NIMS Support Center and Exercise Simulation System
In 2004, The U.S. Department of Homeland Security (DHS) released the National Incident Management System (NIMS) to provide a consistent nationwide template to enable governments and responders to work together effectively and efficiently to manage incidents and planned events. To support NIMS implementation, DHS established the NIMS Support Center (NIMS SC) in 2005–a program that operated under a Cooperative Agreement between the Federal Emergency Management Agency (FEMA) and the Justice and Safety Center (JSC). The NIMS SC provided direct support to the Incident Management Systems Division (IMSD) of FEMA’s National Integration Center (NIC).
The NIMS SC was designed to develop new first responder tools, enhance technology integration, and evaluate and report on products and standards to improve incident management and information sharing throughout the first responder community. The program provided products and services in the following areas:
- Compliance & Technical Assistance
- Resource Management
- Standards & Product Evaluations
- Training & Exercises
- Guidance Documents & Job Aids
Exercise Simulation System
The NIMS SC program resulted in the development of the Exercise Simulation System (ESS), which was designed to improve exercises and the planning and coordination capabilities of emergency managers and responders, elected officials, and other stakeholders at all levels of government. The system provides a readily-available environment that may be leveraged for developing scenarios, objectives, and injects to test incident management capabilities.
The community information in the ESS is presented in multiple formats, such as text, tables, organizational charts, and static and interactive Geographical information System (GIS)-based maps. The ESS interactive maps provide users with an extensive library of GIS functions and information to facilitate planning and decision making processes. This feature allows instructors and students to customize maps so they display only the relevant portions of the State of Columbia, Liberty County, and Central City, as well as the pertinent infrastructure and resources needed for a specific scenario. For example, users may be able to locate and display all roads, utilities, hospitals, and shelters within a specified radius of the incident location to assist with planning. Similarly, the ESS provides users with a list of organizations in a given geographic area that may be deployed to support the incident response effort.
The ESS environment may be used to challenge exercise participants to create situational awareness, respond to exercise injects, and make incident- and community-level decisions. The ESS is currently used by the Emergency Management Institute (EMI) Integrated Emergency Management (IEM) Section.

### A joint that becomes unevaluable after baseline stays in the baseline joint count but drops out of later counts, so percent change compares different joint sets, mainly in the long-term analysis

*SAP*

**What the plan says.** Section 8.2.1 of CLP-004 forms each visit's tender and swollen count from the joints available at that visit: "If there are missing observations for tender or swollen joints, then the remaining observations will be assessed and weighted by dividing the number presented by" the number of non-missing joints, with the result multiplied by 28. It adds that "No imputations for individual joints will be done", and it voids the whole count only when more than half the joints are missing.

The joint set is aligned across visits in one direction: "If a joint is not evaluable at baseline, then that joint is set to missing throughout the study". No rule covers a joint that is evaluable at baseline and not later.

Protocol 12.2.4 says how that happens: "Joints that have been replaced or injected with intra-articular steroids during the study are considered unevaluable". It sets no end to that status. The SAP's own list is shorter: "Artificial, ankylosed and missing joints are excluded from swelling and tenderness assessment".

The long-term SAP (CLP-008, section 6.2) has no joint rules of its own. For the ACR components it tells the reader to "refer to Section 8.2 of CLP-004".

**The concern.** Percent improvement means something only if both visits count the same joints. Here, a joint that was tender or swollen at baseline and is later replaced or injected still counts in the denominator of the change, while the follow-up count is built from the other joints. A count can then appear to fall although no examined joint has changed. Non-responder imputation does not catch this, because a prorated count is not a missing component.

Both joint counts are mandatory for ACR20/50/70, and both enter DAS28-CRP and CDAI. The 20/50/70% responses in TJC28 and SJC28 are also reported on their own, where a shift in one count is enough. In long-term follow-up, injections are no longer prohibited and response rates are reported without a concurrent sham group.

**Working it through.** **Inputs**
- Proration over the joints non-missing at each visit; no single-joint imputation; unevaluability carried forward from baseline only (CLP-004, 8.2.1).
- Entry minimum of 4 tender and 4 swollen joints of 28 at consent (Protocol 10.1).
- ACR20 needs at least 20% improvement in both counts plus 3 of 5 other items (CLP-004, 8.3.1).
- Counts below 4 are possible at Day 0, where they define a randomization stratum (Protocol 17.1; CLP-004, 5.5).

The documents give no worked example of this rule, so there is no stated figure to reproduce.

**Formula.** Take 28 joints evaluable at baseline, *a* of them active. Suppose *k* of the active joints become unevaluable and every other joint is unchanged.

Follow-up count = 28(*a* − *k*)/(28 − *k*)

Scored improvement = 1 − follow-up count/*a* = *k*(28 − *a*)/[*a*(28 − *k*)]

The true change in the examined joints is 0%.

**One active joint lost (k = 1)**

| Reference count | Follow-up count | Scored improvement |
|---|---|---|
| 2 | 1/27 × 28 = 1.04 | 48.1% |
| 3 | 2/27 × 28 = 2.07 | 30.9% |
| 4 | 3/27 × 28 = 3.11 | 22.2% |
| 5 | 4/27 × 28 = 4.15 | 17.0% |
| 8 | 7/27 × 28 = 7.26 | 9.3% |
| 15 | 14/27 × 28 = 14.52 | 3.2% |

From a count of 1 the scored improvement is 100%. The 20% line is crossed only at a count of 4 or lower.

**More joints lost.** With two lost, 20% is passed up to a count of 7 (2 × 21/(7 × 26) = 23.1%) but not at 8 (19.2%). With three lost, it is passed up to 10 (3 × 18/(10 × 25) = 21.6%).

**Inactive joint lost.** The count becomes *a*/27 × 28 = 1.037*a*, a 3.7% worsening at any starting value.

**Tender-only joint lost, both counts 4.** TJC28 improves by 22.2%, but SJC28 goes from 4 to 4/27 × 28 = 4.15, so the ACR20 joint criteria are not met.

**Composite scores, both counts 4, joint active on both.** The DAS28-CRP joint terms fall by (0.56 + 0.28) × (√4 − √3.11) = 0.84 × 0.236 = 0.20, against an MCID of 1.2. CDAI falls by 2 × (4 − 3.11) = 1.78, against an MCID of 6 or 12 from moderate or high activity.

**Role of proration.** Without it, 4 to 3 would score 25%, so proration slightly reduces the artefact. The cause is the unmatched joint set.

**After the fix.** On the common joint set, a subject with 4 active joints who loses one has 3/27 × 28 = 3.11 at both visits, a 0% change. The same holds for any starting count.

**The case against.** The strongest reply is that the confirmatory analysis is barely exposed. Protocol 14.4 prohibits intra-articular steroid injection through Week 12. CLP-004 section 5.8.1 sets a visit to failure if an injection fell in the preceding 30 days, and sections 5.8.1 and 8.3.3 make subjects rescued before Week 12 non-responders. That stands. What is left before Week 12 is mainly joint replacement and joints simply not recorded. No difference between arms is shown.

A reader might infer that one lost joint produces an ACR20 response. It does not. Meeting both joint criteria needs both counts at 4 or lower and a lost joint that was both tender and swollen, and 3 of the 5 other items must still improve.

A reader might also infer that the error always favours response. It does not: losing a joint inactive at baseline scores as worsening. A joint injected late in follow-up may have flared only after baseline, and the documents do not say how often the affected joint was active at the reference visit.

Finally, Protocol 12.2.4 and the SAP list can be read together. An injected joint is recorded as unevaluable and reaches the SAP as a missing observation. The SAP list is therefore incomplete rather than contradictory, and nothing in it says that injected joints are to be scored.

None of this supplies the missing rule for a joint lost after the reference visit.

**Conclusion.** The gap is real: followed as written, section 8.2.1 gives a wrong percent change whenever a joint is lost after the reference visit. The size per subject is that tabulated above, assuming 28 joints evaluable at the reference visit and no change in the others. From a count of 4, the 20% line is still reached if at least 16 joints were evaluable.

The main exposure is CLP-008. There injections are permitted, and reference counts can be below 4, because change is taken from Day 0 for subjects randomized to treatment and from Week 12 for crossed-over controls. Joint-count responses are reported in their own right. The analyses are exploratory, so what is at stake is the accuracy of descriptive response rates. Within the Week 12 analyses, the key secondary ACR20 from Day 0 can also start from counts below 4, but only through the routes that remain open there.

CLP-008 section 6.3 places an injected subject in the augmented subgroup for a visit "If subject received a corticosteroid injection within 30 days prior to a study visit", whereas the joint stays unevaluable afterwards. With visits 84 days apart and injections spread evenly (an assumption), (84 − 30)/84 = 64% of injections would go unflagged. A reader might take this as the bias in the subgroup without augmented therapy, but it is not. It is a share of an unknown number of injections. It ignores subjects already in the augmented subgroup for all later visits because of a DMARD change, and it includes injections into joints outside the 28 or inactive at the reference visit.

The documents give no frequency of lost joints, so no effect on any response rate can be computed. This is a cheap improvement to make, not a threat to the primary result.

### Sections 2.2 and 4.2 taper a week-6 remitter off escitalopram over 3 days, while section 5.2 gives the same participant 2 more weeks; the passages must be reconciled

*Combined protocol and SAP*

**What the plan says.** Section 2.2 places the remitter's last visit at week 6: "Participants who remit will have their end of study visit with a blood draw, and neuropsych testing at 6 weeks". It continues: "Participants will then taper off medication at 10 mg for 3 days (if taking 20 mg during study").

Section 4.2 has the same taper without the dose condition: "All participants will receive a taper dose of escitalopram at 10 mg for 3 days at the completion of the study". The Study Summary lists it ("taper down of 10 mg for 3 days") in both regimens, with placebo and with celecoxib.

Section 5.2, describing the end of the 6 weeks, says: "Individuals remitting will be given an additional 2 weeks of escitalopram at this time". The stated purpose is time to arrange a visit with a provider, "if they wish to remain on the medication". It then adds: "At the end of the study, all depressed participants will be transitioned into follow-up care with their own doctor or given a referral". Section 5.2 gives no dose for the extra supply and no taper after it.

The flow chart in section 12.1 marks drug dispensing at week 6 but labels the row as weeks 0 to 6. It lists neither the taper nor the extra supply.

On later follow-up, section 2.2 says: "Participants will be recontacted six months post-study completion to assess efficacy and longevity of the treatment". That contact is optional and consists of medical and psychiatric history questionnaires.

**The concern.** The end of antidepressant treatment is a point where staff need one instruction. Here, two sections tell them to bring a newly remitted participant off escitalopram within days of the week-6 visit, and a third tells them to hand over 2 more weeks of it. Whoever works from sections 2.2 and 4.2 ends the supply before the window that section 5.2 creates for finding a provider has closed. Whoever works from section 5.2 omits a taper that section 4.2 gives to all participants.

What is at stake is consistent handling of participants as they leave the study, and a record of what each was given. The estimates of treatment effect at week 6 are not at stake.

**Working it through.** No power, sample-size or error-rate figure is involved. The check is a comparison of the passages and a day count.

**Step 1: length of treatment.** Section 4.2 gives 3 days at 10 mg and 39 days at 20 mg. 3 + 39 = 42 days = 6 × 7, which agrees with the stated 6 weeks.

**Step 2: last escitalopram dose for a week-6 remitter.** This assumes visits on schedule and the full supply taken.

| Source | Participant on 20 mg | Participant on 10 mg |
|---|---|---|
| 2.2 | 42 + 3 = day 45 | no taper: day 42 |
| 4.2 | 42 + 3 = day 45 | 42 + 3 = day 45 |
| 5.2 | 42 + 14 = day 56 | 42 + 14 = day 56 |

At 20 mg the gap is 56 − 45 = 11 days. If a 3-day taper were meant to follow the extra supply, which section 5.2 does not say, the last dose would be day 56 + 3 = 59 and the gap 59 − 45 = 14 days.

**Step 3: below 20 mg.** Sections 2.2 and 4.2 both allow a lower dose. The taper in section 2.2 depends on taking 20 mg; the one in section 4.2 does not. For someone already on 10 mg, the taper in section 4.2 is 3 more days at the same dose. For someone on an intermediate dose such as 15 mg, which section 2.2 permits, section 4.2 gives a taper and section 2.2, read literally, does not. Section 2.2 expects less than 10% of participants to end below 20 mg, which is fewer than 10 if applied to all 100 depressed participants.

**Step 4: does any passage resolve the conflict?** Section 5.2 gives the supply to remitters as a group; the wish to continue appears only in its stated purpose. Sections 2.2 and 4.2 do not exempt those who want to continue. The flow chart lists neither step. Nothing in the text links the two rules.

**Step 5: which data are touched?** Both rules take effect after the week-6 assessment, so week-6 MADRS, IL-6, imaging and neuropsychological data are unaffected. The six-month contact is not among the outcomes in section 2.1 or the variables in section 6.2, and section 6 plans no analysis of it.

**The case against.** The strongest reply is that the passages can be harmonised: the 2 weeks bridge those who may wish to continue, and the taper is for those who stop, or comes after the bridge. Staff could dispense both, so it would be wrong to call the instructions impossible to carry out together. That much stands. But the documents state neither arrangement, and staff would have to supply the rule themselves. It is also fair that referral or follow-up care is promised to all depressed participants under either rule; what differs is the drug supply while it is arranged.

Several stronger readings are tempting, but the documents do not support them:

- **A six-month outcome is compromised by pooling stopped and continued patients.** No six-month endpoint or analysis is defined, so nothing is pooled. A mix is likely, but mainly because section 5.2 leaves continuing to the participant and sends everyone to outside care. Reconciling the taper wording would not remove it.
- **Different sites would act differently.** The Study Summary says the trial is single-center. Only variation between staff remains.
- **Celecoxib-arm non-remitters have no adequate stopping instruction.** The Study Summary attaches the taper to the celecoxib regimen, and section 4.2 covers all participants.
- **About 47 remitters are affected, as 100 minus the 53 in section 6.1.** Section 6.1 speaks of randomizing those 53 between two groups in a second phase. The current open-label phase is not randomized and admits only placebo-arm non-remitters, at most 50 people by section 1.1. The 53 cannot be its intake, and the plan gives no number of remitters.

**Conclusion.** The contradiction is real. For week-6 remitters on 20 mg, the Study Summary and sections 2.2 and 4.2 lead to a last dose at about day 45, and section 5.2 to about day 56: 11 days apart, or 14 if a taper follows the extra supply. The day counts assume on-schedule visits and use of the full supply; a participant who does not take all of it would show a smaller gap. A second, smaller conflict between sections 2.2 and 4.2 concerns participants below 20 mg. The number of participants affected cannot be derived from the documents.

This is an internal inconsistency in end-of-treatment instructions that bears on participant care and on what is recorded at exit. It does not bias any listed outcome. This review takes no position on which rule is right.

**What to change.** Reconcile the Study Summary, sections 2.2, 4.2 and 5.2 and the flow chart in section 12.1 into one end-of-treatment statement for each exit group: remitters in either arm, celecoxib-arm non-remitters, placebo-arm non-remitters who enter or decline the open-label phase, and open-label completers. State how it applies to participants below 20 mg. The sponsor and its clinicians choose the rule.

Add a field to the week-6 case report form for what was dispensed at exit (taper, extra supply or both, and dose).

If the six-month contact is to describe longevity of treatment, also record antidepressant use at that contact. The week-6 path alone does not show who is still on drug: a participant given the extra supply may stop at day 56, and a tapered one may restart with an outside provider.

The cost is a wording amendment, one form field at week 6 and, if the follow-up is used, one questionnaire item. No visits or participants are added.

Other NIMS SC Projects
Incident Resource Inventory System(IRIS)
Among other projects, the NIMS SC program resulted in the development and release of IRIS, a free database management tool that allows communities to insert NIMS Typed Resources and provide a means to quickly assess these resources to support emergency response operations. Although housed locally, resources stored in IRIS may be shared with other response organizations. The tool aims to improve the capability to identify, mobilize, and dispatch a typed resource in support of a specific mission. For more information or to acquire this tool for your use, visit: http://www.fema.gov/emergency/nims/ResourceMngmnt.shtm#item5
The NIMS Supporting Technology Evaluation Program (NIMS STEP)
NIMS STEP was designed to provide independent, objective evaluations of commercial and governmental software products against NIMS concepts and data exchange standards. The program was designed to assist in the implementation of the NIMS, and to enhance interoperable emergency communications and information management systems in support of a common operating picture in the field.
NIMS STEP evaluations were conducted at a laboratory in Somerset, Kentucky, managed by the Science Applications International Corporation. This laboratory became the first in the nation to receive accreditation by the American Association for Laboratory Accreditation (A2LA) for testing emergency response information technology. Evaluations conducted at the laboratory aimed to verify that systems conformed to interoperability standards and could exchange critical messages during disasters. To achieve accreditation status, the laboratory was required to meet general requirements for the competencies of testing and calibration laboratories, as provided in ISO/IEC 17025:2005. A laboratory’s fulfillment of these requirements means the laboratory meets both the technical competence requirements and management system requirements that are necessary for it to consistently deliver technically valid test results.